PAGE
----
Discrimination Outside Class Reported

In a report titled "A Chilly Campus Climate for Women?" published in 1983 by the Project on the Status and Education for Women of the Assn. of American Colleges, researchers identified 35 ways women students experience discrimination in university classrooms, ranging from a tendency of professors to interrupt women more often than men to sexist jokes in lectures.

Now "Chilly Campus" (Part II) is out, and finds that things are even worse outside the classroom. "We know that professors often treat women differently in the classroom," project director Bernice R. Sandler said in the report, "but that's just the tip of the iceberg. Outside of class--in conferences, lab work, campus employment, extracurricular activities and a host of other settings--women are even more likely to be singled out, avoided or otherwise treated as if they're interlopers on 'male turf.' "

Behind these studies is the distressing finding that a great many women actually lower their academic and career aspirations during their college years. The report attributes this to overt and subtle forms of discrimination that devalue women as academic and social peers in a campus setting.

The report is an overview of research around the country in a number of areas including academic advisory services at colleges, lab and field work, internships, campus employment, health care, campus safety, student government, social relationships and athletics.

Discouraging Behavior of Advisers

One woman graduate student told of having her meeting time with her adviser used up by a male student who came by to arrange a tennis match; both men ignored her. "From the status of the competent colleague, I had tumbled to the status of chair," she said. Studies have found that there has been little change in the attitudes of male advisers and academic counselors. Among the subtle behaviors of advisers that discouraged women were: counseling students toward sex-stereotypical careers; discussing their own work with men but not with women; viewing marriage and a family as negative for women who plan careers, but a symbol of maturity for men; not remembering the career plans women had discussed with them in previous sessions; launching into a "beginner's discussion" about a major or field on the assumption that the woman knows nothing about it; getting to know male advisers on a personal basis while limiting conversations with women to required meetings.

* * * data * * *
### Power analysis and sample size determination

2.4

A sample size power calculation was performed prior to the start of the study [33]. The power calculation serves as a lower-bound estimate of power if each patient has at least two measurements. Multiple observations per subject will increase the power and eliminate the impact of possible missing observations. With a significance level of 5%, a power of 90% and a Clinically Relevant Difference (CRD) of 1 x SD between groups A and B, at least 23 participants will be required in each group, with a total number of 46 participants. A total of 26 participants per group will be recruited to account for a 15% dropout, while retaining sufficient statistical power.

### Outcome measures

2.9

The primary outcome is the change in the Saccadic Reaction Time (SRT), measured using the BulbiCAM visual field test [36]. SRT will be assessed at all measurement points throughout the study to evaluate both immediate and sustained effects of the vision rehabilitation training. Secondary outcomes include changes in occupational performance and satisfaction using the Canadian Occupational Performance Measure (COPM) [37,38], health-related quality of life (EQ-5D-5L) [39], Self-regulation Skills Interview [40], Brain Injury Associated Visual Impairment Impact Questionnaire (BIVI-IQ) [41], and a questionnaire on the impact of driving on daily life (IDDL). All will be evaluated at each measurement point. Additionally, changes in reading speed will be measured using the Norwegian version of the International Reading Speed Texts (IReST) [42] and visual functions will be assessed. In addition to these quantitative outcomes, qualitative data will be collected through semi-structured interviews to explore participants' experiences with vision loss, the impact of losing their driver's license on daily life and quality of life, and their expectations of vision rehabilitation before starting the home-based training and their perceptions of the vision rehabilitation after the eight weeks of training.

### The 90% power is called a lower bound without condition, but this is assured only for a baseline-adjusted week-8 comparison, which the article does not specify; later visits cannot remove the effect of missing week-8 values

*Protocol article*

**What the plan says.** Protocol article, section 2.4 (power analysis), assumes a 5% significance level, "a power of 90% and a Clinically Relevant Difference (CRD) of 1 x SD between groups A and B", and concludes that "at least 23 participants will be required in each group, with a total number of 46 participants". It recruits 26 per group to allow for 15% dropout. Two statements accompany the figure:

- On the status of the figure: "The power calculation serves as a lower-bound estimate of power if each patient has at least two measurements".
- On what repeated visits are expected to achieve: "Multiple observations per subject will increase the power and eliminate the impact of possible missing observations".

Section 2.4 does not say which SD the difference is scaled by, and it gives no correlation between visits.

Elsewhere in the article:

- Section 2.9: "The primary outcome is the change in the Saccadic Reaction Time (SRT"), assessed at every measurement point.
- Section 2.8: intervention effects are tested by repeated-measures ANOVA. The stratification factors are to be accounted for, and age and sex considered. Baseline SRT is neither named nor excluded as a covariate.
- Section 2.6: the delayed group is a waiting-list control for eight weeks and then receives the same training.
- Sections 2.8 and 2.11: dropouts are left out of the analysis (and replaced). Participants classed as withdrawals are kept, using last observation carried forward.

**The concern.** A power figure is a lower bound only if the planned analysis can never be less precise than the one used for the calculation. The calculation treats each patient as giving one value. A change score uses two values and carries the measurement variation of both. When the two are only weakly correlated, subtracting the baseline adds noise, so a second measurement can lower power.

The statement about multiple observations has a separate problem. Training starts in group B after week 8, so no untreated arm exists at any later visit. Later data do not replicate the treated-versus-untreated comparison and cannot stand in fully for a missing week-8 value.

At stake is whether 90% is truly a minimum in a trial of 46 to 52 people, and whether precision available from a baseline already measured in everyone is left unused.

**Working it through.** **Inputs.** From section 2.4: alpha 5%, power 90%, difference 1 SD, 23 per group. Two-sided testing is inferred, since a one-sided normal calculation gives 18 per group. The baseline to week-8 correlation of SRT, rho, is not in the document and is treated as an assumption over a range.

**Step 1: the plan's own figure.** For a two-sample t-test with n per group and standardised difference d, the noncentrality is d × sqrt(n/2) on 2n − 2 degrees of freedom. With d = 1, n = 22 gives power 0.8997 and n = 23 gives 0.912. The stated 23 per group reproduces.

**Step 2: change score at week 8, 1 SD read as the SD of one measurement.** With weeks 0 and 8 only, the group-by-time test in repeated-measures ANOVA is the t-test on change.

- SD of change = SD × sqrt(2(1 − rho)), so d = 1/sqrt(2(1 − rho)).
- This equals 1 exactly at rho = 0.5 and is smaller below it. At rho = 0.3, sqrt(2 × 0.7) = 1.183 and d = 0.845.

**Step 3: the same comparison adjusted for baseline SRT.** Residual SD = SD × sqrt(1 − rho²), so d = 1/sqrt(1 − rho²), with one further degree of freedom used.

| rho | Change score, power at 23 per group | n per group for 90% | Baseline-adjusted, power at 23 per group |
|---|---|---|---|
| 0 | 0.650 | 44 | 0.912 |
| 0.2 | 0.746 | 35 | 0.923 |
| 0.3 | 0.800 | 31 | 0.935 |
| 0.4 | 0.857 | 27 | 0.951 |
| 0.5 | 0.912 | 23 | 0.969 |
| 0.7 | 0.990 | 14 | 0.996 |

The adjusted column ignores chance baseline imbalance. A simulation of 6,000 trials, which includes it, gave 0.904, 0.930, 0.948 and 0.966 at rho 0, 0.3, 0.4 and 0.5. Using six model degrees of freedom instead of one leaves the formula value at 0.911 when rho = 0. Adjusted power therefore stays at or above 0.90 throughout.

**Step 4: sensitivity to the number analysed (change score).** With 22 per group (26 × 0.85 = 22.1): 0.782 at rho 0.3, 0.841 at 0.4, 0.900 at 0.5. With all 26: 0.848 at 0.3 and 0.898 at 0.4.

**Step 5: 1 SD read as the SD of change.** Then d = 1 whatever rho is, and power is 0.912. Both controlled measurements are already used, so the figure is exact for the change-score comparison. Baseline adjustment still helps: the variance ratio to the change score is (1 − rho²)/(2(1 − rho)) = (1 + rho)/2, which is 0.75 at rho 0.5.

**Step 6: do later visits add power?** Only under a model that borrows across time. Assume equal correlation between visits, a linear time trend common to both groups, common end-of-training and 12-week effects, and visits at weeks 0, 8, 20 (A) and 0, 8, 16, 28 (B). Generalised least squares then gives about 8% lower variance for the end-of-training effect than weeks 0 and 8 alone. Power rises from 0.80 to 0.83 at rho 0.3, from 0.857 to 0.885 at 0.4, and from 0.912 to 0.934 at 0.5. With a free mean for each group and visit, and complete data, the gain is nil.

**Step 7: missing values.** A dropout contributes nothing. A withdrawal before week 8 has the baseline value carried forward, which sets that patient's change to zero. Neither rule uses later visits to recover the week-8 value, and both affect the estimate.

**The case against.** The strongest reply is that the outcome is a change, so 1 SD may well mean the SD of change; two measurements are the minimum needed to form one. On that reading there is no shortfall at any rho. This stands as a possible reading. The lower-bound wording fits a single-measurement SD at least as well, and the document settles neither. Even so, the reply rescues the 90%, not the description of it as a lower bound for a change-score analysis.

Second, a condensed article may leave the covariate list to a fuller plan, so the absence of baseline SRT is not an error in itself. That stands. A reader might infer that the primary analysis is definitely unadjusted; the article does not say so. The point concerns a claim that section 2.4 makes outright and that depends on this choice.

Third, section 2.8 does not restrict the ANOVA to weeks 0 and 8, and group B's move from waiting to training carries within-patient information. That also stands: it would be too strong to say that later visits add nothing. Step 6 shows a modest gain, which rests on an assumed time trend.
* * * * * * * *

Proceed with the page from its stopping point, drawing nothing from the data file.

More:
In looking at projects such as lab and field work conducted with other students and with faculty, the study found that male students tend to exclude women from their informal study groups and project teams. Faculty members may be less likely to choose women as research or teaching assistants or to collaborate on research, publishing or conference presentations. Women on projects may be treated as the project "secretary" or a date rather than a colleague--one student who was the only woman on a lab team said she was "never allowed to touch anything and only got to take notes." In addition, lab and field work is frequently the setting for sexual harassment, the report said, such as sending obscene messages on computers. Some women reported such intimidation that they refused to go to labs unless they were with other women students.

Steered Into 'Female' Jobs

Campus employment tends to reflect the discrimination in the larger society. Women who were working while going to school reported being steered into "female" positions, receiving lower-level assignments than men and sexual harassment on their jobs. In internships--employment in students' fields of study--women faced barriers such as not being informed of internship possibilities. Women interns were less likely than men to receive mentors in the sponsoring organization and more likely to be assigned tasks requiring limited ability.